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EPA says asbestos-destroying technology not ready for primetime

An asbestos-neutralizing process being considered to help clean up a Connecticut Superfund site may not be able to handle the toxic waste.


That’s environmental regulators’ latest assessment of “thermonuclear conversion,” a technology its creators say “results in permanent destruction” of inorganic compounds such as asbestos. Developed by ARI Technologies, the process involves mixing contaminated waste with de-mineralizing agents and then heating the material in a rotary hearth furnace.


A group of residents in Stratford, Ct., wants the U.S. Environmental Protection Agency to consider using thermochemical conversion to detoxify waste at the Raymark Superfund site.


But the Connecticut Post reports that federal and state environmental officials told town leaders this week that the process will not work on lead or copper, toxins that along with asbestos are prevalent in soil at the Raymark site. The Superfund site is composed of numerous areas in town where manufacturing waste from a former industrial facility was dumped.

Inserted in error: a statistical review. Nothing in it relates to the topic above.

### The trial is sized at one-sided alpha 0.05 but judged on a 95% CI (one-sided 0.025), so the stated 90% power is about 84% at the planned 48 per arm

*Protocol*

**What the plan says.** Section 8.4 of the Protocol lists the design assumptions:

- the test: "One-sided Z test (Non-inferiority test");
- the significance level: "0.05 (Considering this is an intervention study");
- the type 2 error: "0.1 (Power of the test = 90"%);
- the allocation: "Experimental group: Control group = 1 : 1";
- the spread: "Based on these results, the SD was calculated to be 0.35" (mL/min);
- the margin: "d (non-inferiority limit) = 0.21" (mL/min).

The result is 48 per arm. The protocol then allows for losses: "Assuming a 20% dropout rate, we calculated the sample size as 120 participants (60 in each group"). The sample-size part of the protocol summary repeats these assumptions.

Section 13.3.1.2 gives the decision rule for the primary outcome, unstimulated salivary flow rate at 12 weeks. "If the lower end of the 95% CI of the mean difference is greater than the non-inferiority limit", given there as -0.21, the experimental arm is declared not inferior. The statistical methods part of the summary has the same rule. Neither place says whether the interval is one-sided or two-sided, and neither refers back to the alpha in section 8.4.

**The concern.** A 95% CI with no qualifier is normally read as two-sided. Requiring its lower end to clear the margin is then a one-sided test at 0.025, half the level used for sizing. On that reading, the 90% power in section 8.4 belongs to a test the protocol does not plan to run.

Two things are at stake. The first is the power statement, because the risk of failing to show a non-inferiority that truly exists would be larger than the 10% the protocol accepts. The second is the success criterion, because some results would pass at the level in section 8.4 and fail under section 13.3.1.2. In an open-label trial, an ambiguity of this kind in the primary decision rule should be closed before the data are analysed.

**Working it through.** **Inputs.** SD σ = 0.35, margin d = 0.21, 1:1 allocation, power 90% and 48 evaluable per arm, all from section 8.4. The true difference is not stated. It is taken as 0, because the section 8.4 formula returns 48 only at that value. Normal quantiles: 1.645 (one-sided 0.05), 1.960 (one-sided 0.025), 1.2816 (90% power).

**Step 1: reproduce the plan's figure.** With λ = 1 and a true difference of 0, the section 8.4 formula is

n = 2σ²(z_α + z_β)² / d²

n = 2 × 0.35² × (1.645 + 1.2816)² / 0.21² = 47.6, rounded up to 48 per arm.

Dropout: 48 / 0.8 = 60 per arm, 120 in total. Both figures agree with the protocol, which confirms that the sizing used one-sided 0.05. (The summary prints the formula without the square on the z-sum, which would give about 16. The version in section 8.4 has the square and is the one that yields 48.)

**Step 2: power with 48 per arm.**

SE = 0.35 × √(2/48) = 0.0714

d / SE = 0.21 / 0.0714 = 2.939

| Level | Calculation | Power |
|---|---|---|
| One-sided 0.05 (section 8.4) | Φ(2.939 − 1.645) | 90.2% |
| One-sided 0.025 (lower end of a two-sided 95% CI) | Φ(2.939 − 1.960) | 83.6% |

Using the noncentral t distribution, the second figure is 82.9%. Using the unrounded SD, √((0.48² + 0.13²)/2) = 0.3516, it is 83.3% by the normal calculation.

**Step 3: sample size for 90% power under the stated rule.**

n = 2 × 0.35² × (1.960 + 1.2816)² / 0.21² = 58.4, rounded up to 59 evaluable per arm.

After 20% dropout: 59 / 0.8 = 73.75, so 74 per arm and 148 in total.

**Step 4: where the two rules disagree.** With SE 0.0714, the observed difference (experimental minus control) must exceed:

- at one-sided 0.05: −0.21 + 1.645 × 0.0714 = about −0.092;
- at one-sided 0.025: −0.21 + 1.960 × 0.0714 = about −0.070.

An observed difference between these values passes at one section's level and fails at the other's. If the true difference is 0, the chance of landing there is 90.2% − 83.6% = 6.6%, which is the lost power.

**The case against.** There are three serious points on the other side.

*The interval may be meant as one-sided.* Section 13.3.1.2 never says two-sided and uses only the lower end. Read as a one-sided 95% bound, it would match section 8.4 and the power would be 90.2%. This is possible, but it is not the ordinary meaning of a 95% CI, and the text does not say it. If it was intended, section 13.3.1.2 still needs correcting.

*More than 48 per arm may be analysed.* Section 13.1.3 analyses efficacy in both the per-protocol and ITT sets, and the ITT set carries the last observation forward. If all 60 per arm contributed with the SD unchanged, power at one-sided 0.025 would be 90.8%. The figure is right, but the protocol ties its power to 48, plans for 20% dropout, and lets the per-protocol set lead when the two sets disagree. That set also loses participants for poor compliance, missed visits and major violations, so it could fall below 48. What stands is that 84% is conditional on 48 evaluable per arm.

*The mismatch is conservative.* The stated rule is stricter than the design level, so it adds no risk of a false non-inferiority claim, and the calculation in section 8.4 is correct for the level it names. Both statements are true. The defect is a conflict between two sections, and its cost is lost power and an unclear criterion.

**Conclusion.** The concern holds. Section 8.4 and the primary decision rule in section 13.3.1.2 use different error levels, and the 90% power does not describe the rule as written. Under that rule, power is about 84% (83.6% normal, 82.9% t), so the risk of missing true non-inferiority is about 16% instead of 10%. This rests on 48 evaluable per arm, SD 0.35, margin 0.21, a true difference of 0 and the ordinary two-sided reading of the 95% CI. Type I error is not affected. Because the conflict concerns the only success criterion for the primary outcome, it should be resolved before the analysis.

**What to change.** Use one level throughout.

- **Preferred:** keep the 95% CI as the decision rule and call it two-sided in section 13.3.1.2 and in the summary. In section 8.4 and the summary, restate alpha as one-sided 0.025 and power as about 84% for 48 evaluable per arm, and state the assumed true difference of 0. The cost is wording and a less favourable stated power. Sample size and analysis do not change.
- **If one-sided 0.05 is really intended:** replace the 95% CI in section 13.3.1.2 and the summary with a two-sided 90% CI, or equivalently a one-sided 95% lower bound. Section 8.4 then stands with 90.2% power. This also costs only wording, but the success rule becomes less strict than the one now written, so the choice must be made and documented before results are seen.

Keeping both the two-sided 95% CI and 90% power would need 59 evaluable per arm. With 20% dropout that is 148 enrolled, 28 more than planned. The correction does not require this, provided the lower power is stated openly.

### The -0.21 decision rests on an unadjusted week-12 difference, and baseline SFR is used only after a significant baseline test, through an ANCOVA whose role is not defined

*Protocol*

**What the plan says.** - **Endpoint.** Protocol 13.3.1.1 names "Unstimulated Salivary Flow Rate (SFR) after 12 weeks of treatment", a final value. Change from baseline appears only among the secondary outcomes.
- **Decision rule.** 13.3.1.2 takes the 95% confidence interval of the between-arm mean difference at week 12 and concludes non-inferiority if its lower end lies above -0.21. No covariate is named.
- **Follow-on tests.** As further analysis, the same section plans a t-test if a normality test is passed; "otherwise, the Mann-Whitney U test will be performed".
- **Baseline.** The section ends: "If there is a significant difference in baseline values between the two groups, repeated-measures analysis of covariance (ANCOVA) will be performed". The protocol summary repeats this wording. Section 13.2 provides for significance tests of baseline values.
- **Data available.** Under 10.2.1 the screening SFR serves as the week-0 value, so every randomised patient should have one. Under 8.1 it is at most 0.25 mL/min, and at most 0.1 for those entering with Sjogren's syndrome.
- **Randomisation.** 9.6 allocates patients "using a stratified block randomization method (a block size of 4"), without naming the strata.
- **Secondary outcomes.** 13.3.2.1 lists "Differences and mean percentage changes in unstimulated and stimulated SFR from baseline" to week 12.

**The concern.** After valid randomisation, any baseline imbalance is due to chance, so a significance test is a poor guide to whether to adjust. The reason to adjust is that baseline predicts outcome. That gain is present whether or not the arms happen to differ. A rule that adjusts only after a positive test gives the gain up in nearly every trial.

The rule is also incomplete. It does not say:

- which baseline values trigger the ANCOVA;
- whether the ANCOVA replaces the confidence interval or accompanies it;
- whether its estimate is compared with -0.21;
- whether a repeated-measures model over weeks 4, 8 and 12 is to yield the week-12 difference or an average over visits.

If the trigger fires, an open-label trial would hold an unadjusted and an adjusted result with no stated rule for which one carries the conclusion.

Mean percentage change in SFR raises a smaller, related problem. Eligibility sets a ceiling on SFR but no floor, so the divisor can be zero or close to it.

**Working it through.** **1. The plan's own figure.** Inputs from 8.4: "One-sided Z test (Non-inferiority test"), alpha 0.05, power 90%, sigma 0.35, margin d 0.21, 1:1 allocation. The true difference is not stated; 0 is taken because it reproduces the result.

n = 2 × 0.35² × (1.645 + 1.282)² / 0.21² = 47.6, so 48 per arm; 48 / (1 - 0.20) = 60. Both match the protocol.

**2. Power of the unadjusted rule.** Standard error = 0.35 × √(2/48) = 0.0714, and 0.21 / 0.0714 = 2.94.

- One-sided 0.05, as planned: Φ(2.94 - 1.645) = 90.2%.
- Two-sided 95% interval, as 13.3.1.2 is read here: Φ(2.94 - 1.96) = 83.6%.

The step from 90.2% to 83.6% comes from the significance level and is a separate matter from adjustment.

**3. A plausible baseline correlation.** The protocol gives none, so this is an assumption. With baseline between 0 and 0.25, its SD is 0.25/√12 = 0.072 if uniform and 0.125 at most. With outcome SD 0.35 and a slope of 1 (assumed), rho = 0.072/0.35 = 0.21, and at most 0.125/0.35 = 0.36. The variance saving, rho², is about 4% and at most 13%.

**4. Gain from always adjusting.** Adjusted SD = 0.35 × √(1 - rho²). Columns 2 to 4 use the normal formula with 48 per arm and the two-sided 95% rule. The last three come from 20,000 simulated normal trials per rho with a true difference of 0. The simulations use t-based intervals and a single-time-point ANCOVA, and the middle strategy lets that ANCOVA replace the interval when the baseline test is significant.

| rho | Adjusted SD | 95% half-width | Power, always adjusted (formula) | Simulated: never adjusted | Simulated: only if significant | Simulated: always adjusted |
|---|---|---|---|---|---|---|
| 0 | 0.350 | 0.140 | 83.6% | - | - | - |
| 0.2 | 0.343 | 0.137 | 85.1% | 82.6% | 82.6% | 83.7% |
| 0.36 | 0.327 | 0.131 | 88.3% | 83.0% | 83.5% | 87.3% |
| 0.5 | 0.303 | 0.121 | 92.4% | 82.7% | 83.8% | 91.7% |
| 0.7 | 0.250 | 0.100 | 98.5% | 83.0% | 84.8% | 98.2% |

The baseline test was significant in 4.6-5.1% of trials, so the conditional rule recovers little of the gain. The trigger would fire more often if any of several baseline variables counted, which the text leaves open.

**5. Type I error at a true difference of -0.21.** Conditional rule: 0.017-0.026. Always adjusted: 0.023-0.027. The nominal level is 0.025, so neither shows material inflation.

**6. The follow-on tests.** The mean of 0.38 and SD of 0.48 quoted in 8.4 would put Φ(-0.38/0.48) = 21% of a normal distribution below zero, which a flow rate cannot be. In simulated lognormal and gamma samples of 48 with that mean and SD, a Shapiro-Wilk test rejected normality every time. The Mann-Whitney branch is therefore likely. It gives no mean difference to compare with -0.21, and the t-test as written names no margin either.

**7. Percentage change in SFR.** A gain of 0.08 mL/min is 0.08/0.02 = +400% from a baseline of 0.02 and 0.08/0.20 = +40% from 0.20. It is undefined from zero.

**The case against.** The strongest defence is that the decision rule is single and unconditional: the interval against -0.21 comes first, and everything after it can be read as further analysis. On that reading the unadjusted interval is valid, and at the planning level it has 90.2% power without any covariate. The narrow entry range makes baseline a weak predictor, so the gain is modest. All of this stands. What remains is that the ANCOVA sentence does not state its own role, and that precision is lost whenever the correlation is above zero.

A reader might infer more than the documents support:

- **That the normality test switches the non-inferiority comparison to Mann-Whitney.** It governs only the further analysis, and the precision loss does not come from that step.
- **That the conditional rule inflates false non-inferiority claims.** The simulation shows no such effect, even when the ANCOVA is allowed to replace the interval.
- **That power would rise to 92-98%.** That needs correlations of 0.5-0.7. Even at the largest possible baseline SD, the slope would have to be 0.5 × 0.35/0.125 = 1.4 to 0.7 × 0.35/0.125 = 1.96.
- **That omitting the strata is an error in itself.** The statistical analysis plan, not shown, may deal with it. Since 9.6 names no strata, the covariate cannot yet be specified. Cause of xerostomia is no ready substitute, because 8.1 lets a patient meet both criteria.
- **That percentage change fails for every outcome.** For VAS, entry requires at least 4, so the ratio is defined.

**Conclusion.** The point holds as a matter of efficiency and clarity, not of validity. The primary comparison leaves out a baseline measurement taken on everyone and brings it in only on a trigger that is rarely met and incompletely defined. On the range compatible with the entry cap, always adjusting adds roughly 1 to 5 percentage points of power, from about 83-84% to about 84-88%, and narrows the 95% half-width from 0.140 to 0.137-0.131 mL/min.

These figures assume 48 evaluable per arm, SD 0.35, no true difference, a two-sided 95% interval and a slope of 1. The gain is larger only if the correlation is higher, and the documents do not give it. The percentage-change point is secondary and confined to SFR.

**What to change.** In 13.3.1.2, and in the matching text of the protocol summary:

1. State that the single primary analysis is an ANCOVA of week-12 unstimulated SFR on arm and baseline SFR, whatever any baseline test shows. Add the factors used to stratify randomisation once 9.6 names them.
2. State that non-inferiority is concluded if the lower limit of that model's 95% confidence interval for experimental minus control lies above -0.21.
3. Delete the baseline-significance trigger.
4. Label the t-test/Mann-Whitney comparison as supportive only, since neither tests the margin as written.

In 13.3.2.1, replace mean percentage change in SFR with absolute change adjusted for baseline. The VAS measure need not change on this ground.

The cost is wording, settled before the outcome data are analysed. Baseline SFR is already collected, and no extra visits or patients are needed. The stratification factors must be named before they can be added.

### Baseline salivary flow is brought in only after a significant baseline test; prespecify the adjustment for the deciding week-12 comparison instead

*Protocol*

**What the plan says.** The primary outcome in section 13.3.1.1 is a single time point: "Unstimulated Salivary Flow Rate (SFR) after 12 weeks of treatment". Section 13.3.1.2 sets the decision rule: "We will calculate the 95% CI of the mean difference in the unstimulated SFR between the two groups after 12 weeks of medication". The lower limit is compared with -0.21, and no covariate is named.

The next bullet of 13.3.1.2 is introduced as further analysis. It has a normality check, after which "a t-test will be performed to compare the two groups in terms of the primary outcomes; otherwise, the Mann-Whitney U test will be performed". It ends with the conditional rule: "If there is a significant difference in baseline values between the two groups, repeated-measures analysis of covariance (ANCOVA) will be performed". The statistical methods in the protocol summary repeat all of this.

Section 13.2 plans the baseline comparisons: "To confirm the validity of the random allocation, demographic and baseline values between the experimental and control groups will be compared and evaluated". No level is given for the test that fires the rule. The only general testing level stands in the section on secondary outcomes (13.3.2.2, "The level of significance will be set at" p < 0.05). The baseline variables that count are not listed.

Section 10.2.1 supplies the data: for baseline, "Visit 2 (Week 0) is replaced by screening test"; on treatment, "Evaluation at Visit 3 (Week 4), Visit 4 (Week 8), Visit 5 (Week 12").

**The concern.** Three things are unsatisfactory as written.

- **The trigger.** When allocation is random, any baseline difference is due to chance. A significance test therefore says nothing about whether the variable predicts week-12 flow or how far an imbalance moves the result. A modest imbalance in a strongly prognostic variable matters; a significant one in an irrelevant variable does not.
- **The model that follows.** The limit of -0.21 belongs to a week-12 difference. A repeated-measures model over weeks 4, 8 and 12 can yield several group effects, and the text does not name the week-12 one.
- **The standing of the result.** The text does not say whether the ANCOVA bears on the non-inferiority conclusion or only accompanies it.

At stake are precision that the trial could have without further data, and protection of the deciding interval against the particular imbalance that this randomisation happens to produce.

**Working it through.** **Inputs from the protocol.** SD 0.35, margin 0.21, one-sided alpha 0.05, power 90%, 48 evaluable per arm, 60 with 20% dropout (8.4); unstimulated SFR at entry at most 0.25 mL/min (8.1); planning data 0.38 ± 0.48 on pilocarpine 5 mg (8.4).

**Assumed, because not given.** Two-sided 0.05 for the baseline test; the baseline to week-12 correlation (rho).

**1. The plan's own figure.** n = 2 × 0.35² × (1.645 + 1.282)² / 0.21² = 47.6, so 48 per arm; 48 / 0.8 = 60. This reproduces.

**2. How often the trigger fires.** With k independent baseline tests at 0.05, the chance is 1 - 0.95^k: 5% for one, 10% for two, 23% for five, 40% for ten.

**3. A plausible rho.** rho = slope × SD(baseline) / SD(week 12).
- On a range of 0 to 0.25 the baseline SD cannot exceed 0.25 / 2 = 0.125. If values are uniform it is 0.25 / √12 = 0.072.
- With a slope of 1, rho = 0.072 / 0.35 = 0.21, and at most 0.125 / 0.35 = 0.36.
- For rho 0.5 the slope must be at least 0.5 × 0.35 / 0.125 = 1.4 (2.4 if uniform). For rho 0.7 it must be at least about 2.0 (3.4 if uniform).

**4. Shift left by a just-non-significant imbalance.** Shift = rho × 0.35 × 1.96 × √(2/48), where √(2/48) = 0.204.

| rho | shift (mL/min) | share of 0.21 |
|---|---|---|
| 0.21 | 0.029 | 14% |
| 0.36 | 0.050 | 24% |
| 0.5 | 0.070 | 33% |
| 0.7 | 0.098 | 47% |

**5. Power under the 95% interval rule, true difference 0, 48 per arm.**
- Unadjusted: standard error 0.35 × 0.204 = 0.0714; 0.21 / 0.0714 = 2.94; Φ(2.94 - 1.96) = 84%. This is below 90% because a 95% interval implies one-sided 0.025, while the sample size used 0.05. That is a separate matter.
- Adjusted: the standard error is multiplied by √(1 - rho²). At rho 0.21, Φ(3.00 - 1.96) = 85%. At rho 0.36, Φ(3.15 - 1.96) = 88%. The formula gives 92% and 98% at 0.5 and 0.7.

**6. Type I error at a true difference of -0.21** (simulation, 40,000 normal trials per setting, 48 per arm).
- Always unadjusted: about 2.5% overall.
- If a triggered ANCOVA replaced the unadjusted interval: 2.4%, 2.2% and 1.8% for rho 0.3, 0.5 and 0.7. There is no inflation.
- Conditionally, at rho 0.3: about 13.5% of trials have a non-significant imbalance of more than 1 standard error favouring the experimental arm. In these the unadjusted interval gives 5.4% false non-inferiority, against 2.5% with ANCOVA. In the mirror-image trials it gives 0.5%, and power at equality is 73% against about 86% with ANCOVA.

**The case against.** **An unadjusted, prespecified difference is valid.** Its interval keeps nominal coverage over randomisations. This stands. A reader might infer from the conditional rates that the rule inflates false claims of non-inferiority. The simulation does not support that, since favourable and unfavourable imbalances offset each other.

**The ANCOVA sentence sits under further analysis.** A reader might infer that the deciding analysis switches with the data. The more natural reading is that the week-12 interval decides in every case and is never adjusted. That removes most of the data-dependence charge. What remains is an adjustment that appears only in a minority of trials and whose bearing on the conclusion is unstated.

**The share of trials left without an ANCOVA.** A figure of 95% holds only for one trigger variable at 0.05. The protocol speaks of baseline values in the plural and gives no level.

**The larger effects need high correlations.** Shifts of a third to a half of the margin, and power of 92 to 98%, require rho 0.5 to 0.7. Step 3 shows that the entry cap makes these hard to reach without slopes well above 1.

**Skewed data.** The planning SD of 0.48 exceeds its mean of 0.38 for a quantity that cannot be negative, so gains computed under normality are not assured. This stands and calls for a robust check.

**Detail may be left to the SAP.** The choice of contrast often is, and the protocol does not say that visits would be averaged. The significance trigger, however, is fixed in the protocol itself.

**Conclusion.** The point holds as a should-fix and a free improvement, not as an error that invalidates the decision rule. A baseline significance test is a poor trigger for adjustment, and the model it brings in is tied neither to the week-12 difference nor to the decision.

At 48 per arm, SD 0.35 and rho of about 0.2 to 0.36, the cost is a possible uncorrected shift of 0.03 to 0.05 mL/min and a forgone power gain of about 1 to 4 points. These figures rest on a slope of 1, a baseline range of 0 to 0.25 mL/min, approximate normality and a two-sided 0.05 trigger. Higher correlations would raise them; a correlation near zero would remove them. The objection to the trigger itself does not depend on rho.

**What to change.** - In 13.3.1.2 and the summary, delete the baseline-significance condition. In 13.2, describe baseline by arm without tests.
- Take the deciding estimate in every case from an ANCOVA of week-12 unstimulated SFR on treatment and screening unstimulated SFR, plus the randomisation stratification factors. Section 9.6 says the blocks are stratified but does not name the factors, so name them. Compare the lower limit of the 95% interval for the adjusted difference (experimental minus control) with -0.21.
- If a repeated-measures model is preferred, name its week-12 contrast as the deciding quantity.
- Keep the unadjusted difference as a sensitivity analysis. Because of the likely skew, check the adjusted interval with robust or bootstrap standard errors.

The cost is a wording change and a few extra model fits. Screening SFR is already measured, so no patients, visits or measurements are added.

"We have real concerns about the viability of the technology," said Larry Brill, chief of remediation for Superfund sites in New England for the EPA. "This basically is an incinerator."


ARI Technologies has used thermochemical conversion to immobilize five tons of toxic waste, including asbestos, at U.S. Department of Energy facilities. The company has also conducted demonstration projects for the U.S. Army Corps of Engineers at the Puget Sound Naval Shipyard and at the DOE’s Hanford facility, the most contaminated nuclear site in the country.


The projects were all successful, according to ARI Technologies President Dale Timmons.


But the Post reports that the process has never been used on a project like the Raymark site, which has a unique mix of toxins, including fragments of asbestos-containing automotive brake pads.


"There's an awful lot of uncertainty," said Jim Murphy, a community outreach coordinator for the EPA. "We don't know what's going to happen. It may work, it may not."


Regulators said the company would need to conduct a $1 million to $3 million pilot test to determine whether the technology will work on Raymark waste. But it's unclear whether ARI Technologies is willing and able to cover the cost, the Post said.


Erin Holroyd, a town resident and co-founder of Save Stratford, nonetheless urged regulators to move forward with the pilot.


"We've clearly (thrown) away more than $100,000 on other things that have moved us nowhere," Holroyd said. "So this is just another option. This is just another shot. Why would we not take it? This is something that it potentially better than anything else we've had available to us before."